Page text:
The Seminar is an introduction to theoretical developments and changes in the analytic world, starting with and related to, Freud’s original and massive contributions. Following a brief overview of Freud’s early theories of the mind the Seminar reviews the diversity and integration of later analytic theorists who add to Freud’s work, leading to a contemporary Freudian perspective on analytic theory and technique. The theorists touched on include the contributions of Ferenczi, the Ego Psychologists (Anna Freud and Heinz Hartmann), Melanie Klein, Harry Stack Sullivan, Kohut, the British theorists (Fairbairn, Winnicott and Balint), and the work of Hans Loewald. The Seminar also touches on implications for technique related to the later theoretical developments.

After attending the class, participants will be able to
– Discuss the theoretical changes that occurred in the analytic world through viewing the works of theorists that followed Freud.
– Describe the implications that theoretical developments have on technique.
– Define Melanie Klein’s paranoid schizoid and depressive positions and their implications for treatment.
– Define Kohut’s theory of selfobjects (such as mirroring, idealizing, twinship) and its influence on technique.
– Describe Anna Freud’s contribution of “the ego and the mechanisms of defense,” and their relevance to treatment.
– Define Winnicottian concepts, such as transitional space, transitional object, the holding environment, and use the object.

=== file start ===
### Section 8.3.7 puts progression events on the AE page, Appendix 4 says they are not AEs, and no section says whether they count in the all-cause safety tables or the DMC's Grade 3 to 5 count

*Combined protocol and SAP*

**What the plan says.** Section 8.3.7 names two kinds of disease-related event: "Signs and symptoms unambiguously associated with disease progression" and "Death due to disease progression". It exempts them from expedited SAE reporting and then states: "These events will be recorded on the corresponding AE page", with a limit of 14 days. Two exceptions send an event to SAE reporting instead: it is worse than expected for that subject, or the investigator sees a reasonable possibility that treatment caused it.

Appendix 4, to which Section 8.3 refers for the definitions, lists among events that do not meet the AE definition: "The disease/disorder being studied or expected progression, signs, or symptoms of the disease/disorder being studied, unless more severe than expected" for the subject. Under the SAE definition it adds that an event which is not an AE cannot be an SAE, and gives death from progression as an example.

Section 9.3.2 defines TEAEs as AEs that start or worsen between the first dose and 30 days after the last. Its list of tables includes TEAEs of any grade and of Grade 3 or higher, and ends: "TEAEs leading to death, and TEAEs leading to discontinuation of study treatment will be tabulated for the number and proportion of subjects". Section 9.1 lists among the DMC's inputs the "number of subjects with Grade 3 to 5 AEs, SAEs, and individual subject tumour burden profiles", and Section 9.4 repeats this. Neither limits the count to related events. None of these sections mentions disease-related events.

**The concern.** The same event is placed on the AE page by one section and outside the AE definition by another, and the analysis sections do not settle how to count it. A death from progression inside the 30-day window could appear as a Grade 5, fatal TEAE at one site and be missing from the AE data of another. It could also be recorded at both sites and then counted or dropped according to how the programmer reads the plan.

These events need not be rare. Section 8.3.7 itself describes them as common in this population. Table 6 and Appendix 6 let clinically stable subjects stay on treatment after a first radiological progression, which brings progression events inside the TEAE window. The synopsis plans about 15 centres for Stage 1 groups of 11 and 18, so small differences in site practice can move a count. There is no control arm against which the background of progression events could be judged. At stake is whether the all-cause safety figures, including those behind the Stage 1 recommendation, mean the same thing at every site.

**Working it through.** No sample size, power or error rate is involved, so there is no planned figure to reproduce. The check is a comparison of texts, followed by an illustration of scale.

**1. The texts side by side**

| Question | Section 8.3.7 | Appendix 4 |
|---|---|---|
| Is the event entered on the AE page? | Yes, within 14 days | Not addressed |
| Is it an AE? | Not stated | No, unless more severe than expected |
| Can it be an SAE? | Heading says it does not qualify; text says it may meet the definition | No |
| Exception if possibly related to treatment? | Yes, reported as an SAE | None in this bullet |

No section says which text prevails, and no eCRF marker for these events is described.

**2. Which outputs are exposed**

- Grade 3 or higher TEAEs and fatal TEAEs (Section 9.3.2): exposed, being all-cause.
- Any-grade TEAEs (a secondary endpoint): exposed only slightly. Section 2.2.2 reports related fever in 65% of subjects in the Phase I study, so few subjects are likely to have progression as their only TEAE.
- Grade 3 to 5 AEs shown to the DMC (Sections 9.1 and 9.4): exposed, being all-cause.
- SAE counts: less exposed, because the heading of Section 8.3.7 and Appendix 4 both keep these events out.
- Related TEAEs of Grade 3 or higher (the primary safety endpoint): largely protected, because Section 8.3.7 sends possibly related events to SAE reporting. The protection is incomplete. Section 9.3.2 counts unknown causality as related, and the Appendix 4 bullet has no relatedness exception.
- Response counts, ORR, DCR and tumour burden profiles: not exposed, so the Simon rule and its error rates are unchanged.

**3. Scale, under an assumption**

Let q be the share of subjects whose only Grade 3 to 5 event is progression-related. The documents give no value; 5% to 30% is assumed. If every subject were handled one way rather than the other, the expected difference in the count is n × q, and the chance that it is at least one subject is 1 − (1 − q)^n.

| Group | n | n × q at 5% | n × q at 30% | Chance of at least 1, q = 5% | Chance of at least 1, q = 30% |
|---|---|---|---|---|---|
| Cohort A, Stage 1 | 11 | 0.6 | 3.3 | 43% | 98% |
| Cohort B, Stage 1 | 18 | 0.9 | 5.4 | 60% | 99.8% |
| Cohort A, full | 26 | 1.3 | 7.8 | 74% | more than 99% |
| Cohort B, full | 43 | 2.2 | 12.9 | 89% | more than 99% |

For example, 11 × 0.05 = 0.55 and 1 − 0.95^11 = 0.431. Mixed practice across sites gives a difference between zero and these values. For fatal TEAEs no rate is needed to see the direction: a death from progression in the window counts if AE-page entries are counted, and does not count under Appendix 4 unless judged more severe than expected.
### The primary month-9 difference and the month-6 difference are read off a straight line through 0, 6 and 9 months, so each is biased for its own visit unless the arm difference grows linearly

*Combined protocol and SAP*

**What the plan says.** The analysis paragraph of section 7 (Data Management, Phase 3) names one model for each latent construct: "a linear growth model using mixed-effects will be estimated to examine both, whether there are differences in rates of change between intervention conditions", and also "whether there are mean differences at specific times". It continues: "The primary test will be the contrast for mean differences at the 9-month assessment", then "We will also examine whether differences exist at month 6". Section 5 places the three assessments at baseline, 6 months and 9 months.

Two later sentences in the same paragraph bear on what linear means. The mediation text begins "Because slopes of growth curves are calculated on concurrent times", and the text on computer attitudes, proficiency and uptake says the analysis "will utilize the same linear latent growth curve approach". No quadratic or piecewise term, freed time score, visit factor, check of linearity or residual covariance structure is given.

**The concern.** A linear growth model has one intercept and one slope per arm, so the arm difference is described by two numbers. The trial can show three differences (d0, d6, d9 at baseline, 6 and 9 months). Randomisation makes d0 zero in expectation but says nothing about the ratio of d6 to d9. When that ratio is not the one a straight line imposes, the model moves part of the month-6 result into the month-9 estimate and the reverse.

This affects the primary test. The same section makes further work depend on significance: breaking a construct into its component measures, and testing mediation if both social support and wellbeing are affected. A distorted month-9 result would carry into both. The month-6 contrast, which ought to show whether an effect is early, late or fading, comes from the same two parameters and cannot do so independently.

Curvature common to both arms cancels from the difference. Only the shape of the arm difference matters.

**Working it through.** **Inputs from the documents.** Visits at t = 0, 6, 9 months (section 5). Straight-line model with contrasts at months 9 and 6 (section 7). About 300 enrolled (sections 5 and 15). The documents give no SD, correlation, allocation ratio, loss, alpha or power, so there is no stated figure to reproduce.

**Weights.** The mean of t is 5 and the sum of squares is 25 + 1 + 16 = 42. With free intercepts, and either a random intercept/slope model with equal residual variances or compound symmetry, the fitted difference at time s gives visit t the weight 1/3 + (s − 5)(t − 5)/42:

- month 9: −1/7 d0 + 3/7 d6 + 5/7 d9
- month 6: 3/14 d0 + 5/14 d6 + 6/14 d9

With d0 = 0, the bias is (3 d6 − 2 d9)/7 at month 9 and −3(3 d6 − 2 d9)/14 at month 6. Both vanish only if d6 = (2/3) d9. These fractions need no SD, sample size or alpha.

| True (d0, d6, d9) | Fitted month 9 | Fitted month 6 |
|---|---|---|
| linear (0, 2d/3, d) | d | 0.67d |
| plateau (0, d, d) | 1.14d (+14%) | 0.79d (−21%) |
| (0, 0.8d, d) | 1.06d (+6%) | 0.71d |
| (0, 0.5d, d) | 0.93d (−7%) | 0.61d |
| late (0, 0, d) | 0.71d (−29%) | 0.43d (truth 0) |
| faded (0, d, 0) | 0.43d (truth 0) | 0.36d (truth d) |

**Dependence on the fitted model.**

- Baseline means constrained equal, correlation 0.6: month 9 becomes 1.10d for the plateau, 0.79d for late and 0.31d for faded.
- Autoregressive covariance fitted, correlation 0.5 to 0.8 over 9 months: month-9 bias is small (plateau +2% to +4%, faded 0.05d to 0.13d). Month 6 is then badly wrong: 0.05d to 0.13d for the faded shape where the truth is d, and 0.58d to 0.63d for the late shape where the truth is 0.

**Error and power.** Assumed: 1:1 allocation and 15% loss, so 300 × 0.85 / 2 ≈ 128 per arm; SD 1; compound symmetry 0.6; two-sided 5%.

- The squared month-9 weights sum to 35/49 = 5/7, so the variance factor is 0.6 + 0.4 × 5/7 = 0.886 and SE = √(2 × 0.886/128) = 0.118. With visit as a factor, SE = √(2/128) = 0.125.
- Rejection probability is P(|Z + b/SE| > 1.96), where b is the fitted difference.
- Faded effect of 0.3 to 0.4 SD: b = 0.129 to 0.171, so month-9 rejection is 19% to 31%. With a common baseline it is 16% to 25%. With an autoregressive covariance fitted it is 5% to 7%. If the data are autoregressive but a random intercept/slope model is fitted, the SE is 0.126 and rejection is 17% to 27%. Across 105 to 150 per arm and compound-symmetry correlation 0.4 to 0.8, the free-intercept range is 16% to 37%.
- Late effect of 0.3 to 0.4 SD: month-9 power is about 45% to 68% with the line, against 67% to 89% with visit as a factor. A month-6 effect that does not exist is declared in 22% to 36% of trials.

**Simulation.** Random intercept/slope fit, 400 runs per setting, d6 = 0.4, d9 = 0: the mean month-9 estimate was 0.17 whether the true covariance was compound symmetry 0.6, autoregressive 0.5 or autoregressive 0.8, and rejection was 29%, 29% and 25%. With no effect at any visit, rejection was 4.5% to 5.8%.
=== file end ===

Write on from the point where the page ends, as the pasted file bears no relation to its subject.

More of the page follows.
 R Freud 1: Essential Concepts of Freud 2 – Tom Taylor, Alan Barnett, 9 contact hours

Freud’s theoretical contributions from 1923 to 1940 include the Structural theory – the meaning of the concepts of ego, superego and the id – and the centrality of the Oedipus complex which he describes as “… the most significant experience of childhood development.” The revision and development of Freud’s theory gives rise to concepts of unconscious guilt, negative therapeutic reaction, resistances of the ego, signal anxiety and hidden, unconscious defenses to contain anxiety.

After attending the course, participants will be able to
– Describe Freud’s Structural Theory of the mind.
– Describe Freud’s theory of anxiety.
– Identify unconscious defenses including negative therapeutic reaction and resistances of the ego.

 R Freud 2: Freud Seminar 2 (6 sessions) – Tom Taylor, 9 contact hours

This course will take up Freud’s technique papers in chronological order so that they follow the major shifts in his thought. Also included will be readings that illustrate the evolution of Freudian technique into what is in use in the clinic today, such as APA (6th ed), Ellman, S.J. (1991) Freud’s Technique Papers: A contemporary perspective. Northvale, NJ: Aronson.